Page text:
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Rohini Ranjan Das Vs. Umesh Chandra Datta - Court Judgment

LegalCrystal Citation
SubjectCivil;Property
CourtKolkata
Decided On
Reported inAIR1943Cal211
AppellantRohini Ranjan Das
RespondentUmesh Chandra Datta
Cases ReferredLakhindra Barua v. Saroda Charan Dey
Excerpt:
- .....council act, 7 of 1868.2. the first court dismissed the claim of the plaintiff in respect of the lands of schedule 1 holding that the same constituted a raiyati of the defendants. the controversy between the parties so far as the lands of this schedule are concerned is now at an end. as regards the lands of schedule 2 of the plaint the first court decreed the plaintiff's suit holding (1) that the plaintiff was not a benamidar of the defaulting proprietor; (2) that the etmam in question was not protected by the third excepting clause of section 12, bengal council act, 7 of 1868; (3) that the lands of schedule 2 were khas lands appertaining to this etmam: and (4) that the defendants failed to prove their raiyati interest in the lands of this schedule. on appeal by the defendants the.....
Judgment:

Pal, J.

1. This appeal is by the plaintiff in a suit for recovery of possession of the property described in the schedules to the plaint by ejecting the under-tenants on the avoidance and annulment of their under-tenures. The lands in dispute appertain : to Noabad Taluk Krishna Chandra Gokul Chandra Adhikari, which is touzi No. 34529 of the Chittagong collectorate. It is not disputed that this taluk comprises two mouzas, namely Mouza Kokdandi and Mouza Jungle Kokdandi. The plaintiff is the purchaser of the touzis at a sale held for arrears of revenue under the Bengal Council Act, 7 of 1868. The plaintiff purchased the touzis on 26th June 1936 and took possession on 29th May 1937. He instituted the present suit on 6th April 1938. His case is that under the touzi there was an etmam Lakhi Chandra Dutta bearing a rental of Rs. 26-4-0. This etmam so far as it related to Mouzah Kokdandi was recorded in Khatian No. 776 of the revisional survey and so far as Mouzah Jungle Kokdandi was concerned it was recorded in Khatian No. 151 of the same revisional survey. The lands of Mouzah Kokdandi are given in Schedule 1 of the plaint and those of the other mouzah are given in Schedule 2. According to the plaintiff this etmam was an under-tenure liable to avoidance and annulment within the meaning of Section 12, Bengal Council Act, 7 of 1868, and he purchased the touzi with title to avoid and annul this under-tenure. There were altogether 13 defendants in this case. Of these defendants, 1 to 5 appeared and contested the claim by one written statement and defendants 6 and 7 contested the suit by another written statement. The case of the defendants is that the plaintiff is a mere benamidar of the defaulting proprietor of the touzi and as such has no right to avoid and annul the under-tenure; that these defendants have raiyati interest in the lands of the two schedules and consequently the same are not liable to annulment and avoidance e. that the etmam in question is protected by the third excepting clause of Section 12, Bengal Council Act, 7 of 1868.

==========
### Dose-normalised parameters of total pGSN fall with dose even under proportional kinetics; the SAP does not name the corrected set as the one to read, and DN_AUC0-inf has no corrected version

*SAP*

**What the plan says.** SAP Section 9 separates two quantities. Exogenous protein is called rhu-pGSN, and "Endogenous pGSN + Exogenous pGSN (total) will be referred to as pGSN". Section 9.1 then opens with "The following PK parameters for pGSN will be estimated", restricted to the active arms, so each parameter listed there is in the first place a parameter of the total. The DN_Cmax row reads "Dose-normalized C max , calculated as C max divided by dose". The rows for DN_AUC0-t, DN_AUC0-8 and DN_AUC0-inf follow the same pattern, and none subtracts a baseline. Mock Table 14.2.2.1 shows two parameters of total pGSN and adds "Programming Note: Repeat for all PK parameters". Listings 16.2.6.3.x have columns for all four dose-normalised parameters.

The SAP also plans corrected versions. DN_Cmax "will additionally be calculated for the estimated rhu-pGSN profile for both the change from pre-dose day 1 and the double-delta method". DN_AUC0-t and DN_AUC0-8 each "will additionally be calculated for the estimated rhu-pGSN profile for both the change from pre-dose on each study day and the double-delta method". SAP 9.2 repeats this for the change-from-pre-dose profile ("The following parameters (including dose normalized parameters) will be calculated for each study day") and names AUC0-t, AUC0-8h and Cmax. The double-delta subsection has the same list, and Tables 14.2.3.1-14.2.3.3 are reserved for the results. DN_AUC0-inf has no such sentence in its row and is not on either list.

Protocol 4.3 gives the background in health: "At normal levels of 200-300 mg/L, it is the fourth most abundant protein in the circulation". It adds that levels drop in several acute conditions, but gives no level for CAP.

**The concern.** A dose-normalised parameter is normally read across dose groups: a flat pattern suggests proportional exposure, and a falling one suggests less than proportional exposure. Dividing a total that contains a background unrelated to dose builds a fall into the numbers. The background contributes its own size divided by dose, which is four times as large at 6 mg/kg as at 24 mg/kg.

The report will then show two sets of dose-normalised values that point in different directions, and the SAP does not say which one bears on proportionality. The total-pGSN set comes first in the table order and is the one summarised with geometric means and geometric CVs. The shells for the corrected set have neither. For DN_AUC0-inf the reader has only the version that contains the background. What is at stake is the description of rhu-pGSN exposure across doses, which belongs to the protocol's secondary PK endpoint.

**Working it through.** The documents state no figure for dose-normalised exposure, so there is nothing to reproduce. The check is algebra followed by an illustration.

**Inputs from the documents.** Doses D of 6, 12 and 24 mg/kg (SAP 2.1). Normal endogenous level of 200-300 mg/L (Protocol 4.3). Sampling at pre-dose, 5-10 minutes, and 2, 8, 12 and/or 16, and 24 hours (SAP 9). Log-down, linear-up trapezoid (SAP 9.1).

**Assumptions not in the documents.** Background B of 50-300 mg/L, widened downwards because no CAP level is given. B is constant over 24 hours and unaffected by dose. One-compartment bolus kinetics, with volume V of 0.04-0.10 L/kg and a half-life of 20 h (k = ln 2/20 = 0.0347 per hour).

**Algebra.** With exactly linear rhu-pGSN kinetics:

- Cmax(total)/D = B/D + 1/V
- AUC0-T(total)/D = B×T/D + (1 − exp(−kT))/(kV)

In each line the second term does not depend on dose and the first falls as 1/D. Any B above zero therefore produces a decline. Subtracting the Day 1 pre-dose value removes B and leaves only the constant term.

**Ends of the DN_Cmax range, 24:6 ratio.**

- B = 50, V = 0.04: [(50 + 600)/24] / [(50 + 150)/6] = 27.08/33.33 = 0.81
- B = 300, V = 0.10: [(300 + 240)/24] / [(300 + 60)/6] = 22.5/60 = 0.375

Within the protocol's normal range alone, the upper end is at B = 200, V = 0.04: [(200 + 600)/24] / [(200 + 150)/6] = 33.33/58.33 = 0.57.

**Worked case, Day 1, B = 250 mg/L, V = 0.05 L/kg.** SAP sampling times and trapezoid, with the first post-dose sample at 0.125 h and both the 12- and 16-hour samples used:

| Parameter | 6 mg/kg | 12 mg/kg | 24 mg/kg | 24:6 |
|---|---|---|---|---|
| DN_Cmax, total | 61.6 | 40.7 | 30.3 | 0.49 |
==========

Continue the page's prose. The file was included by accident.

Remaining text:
2. The first Court dismissed the claim of the plaintiff in respect of the lands of Schedule 1 holding that the same constituted a raiyati of the defendants. The controversy between the parties so far as the lands of this schedule are concerned is now at an end. As regards the lands of Schedule 2 of the plaint the first Court decreed the plaintiff's suit holding (1) that the plaintiff was not a benamidar of the defaulting proprietor; (2) that the etmam in question was not protected by the third excepting clause of Section 12, Bengal Council Act, 7 of 1868; (3) that the lands of Schedule 2 were khas lands appertaining to this etmam: and (4) that the defendants failed to prove their raiyati interest in the lands of this schedule. On appeal by the defendants the Court of appeal below dismissed the whole suit of the plaintiff holding that the etmam in question was protected by the third excepting clause of Section 12, Bengal Council Act, 7 of 1868 and that the defendants had a raiyati in respect of the lands of Schedule 2.

3. Mr. Choudhuri, appearing in support of the appeal, assailed the judgment and decree of the Court of appeal below on the following grounds : (1) That in holding that the etmam was protected by the third excepting clause of Section 12, Bengal Council Act, 7 of 1868, the Court of appeal below went wrong in its interpretation of the clause. (2) That in arriving at the conclusion that the defendants had a raiyati interest in the lands of Schedule 2 of the plaint the Court of appeal below went wrong in starting with the erroneous assumption that the Touzi No. 84529 was identical with the old Touzi No. 1729: that as a matter of fact there is absolutely nothing on the record of the present case to establish this identity. (3) That the finding arrived at by the Court of appeal below that the defendants had a raiyati in respect of the lands of Schedule 2 is not sustainable, the same being based on evidence not legally proved in the case. There is no substance in the third point raised by Mr. Choudhuri. Mr. Choudhuri contends that Ex. c, a copy of the plaint in a previous suit inter partes, has not been legally proved in this case. Exhibit e is a copy of the plaint in a previous suit served on the defendant in that suit and the said defendant himself has proved it. The evidence on the point has been placed before me and in my opinion the document has been fully proved by this evidence. This objection therefore has no substance and it does not appear to have been taken in the Court of appeal below.